A Thanksgiving conversation about school

This year we did not have the traditional Thanksgiving dinner that makes for a heartwarming blog post, but it was pleasant in its own way.  Since it was a school day for Sarie, Bob was visiting with family in the US, and my polenta-based cornbread dressing was too dubious (to put it charitably) to feed to Italian guests, I just made a pared-down version of the usual meal and we invited some of Sarie’s school friends over for a squash (a.k.a. pumpkin) pie aperitivo.

I was impressed with these girls, who were mature and seemed grateful for their IB education after years of traditional Italian high school.  Two of them travel to Torino from opposite sides of the country and board in a convent during the week, just to attend this program.  They said that in liceo, they’d had to cram in far too many subjects through sheer rote learning for any of them to stick.

“So by learning less, you actually learn more?”  I suggested.

One girl did a double take, perhaps thinking she’d missed something in English, and then she smiled as she made the connection.  “Yes!”

Sarie, on the other hand, is in full swing now with both school and conservatory, which is making it very hard to do either well.  She will be playing in La Traviata this weekend, possibly a Handel’s Messiah production in France the next, and with her Baroque group after that.  But my guess is that something will have to give.  There’s a lot of pressure involved in trying to do both, but European regulations require she get a diploma.  And that means school.

I had a meeting with the IB school’s administrator this week.  She’s an Italian who grew up in the US, which makes her a valuable link between the two cultures. Among other things we discussed, I mentioned that Sarie had observed a lot of cheating in the school. I knew I had to be the one to say it, not Sarie. And I knew I had to say it lightly, so as not to come across as a self-righteous American. But it was rampant. The administrator agreed with me. She said it grew out of the arbitrary liceo system and was hard to control, but that hopefully the strictly-proctored IB exams would make it self-evident that cheating didn’t pay.

Meanwhile, a friend sent me an article about an Italian study that seems very relevant to the whole situation:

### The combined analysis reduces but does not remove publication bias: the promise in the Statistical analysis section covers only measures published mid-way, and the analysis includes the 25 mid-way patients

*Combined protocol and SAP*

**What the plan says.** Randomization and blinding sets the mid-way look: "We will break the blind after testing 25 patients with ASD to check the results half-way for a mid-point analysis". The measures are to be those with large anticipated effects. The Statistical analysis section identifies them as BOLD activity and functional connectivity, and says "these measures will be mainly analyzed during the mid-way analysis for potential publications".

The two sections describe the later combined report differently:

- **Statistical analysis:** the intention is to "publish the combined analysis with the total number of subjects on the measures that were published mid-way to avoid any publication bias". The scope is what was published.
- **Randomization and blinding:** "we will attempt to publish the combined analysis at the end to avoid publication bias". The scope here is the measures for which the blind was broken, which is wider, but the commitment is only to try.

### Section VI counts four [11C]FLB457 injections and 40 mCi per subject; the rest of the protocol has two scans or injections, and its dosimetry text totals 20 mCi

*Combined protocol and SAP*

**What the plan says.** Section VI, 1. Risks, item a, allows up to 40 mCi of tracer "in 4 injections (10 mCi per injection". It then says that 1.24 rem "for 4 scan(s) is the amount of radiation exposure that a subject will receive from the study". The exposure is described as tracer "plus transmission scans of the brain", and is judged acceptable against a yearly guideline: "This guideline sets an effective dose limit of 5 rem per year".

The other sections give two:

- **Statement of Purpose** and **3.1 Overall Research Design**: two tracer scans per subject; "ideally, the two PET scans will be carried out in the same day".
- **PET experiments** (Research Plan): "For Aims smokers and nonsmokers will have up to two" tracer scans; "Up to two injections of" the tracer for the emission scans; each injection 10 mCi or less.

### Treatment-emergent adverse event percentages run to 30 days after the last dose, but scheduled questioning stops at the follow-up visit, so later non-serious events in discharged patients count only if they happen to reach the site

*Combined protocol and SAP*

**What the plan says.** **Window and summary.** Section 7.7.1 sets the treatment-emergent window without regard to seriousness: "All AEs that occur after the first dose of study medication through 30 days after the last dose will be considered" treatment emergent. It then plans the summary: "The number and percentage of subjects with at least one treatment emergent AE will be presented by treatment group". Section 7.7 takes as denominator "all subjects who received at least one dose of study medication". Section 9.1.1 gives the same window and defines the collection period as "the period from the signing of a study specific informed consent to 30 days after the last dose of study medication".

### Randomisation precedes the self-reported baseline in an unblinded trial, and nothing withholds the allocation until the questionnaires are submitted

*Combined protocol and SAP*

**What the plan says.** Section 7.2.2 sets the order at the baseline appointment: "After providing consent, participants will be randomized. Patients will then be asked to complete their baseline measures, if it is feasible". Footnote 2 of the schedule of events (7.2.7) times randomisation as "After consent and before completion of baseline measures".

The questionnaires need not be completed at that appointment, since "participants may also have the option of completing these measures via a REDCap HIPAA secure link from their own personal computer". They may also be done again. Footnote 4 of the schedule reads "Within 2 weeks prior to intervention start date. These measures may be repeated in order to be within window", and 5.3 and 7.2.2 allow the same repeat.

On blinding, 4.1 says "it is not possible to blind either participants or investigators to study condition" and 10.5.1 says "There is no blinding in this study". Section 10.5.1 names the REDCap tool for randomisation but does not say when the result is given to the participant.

WHAT is the connection between executive pay, petty crime, and plagiarism by students? Economics can help us with the solution. It all links back to the concept of externalities.

…The idea is that the impact of a social choice can be magnified. Behaviour, whether good or bad, may be copied and generates social externalities.

In this vein, two Italian economists, Claudio Lucifora and Marco Tonello, have just published a study on cheating in exams. They found that the more people do it, the more likely it is that yet more will follow the example. A snowball can turn into an avalanche.

The authors trace the origins of a wave of plagiarism back to the classroom, to things which by themselves seem innocuous, like teachers tolerating minor homework copying. It’s the same thing as the “broken window” effect on petty crime…

Once the genie is out of the bottle, it is difficult to put back in. As such, the instinct of government to do more and to regulate more is wrong. We don’t need more government. We need smarter government, using the waves of information on the web and modern tools of analysis to identify potentially harmful trends at an early stage. Fixing the broken window does not need armies of bureaucrats. It just needs to be done early enough.

Never mind the term “externalities,” which apparently just means “ramifications.” What it means is that students who learn to cheat because of an arbitrary educational system later learn to cheat on taxes because of an arbitrary accounting/tax system. People use whatever privileges they can gather to give themselves more perks, at the expense of the whole. This leads to more regulations that people get around by cheating. Eventually the culture becomes so geared to regulations and workarounds that everyone is invested in it and there’s no incentive to reform. In Italy, there’s even a word for this sort of person, a furbo. I’m not convinced it’s an insult.

At the risk of being totally obnoxious, I sent the article on to the school administrator, who seemed happy to receive it.  But in all honesty, these problems go deep, and I don’t know how to fix them, especially in a culture I don’t understand.  We can only start with ourselves, and I’m just thankful that our homeschooling years taught Sarie to enjoy learning before gaming the system became an uncontrollable temptation.


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